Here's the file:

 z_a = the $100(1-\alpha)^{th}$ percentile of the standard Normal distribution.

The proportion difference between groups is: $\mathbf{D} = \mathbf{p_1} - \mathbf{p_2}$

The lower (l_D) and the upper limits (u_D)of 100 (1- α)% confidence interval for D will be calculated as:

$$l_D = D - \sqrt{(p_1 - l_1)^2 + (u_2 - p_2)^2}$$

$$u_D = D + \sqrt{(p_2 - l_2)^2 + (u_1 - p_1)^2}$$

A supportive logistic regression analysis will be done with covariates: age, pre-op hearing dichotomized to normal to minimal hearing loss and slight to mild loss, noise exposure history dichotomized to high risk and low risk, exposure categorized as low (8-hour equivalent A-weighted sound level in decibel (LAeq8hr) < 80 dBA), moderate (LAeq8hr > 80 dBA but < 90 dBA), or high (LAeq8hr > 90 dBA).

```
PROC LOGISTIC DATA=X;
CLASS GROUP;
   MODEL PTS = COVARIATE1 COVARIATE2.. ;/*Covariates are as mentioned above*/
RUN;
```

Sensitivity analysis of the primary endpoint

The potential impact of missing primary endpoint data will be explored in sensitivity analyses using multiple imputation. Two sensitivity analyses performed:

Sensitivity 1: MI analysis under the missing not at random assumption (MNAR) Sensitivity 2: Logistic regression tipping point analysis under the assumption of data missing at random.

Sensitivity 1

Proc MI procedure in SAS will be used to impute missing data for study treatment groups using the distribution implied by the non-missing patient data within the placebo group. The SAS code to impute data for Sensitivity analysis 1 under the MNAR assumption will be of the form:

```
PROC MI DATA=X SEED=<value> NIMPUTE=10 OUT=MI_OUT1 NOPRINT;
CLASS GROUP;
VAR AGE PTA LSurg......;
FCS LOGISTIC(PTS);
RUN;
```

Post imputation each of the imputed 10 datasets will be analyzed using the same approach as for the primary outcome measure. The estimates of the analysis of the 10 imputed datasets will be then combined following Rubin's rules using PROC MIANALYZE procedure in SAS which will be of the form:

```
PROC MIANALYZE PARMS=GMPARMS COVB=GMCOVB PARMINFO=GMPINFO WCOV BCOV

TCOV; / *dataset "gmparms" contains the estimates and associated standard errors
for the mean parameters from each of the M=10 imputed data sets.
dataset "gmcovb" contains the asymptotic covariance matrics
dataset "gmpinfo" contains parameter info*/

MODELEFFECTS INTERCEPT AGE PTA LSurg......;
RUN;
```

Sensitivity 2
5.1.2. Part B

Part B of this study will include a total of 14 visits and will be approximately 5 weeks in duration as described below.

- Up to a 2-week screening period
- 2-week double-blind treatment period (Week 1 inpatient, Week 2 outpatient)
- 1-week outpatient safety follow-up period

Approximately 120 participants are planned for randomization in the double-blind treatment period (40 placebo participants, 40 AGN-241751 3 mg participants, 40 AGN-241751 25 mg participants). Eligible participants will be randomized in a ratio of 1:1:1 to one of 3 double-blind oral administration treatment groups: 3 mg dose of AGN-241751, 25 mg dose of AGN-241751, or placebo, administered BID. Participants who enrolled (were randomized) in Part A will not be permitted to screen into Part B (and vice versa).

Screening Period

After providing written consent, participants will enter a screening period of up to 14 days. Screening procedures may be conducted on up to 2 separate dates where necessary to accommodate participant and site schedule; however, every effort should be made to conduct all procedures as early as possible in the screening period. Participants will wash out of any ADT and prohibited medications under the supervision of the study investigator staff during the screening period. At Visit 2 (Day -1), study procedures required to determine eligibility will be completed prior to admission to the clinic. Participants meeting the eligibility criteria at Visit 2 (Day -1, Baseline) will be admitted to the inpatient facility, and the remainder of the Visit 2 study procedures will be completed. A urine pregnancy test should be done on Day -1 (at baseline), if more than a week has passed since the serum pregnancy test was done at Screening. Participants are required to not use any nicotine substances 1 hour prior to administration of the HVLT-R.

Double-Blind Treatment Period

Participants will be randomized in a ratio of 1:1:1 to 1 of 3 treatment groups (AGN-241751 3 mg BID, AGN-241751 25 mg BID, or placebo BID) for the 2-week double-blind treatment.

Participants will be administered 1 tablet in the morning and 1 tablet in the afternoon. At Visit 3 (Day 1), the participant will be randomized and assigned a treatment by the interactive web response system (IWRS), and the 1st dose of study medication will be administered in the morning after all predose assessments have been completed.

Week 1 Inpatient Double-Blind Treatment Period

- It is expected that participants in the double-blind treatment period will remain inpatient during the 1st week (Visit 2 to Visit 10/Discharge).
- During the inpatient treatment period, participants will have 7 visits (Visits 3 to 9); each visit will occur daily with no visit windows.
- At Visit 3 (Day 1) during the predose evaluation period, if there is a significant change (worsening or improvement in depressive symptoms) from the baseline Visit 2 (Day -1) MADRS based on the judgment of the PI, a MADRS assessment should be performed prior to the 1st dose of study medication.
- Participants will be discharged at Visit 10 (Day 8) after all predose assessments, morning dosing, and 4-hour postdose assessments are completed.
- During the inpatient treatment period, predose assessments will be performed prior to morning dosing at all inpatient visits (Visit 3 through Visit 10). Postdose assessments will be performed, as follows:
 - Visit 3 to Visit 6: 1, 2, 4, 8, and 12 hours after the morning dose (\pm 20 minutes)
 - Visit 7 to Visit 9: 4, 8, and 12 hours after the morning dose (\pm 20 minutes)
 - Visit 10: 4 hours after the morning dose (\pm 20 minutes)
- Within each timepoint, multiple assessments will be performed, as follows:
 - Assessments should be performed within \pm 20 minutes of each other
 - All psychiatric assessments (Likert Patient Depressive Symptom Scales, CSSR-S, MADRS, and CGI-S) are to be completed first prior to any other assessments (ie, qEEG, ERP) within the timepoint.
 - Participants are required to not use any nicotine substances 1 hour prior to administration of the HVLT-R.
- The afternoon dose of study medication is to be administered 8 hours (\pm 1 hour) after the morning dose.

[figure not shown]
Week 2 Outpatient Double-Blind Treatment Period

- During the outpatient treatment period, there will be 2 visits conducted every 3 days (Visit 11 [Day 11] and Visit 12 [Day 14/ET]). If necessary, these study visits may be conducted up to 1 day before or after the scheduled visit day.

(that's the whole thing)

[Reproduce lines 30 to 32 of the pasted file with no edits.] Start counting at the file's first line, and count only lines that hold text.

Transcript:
dataset "gmcovb" contains the asymptotic covariance matrics
dataset "gmpinfo" contains parameter info*/

MODELEFFECTS INTERCEPT AGE PTA LSurg......;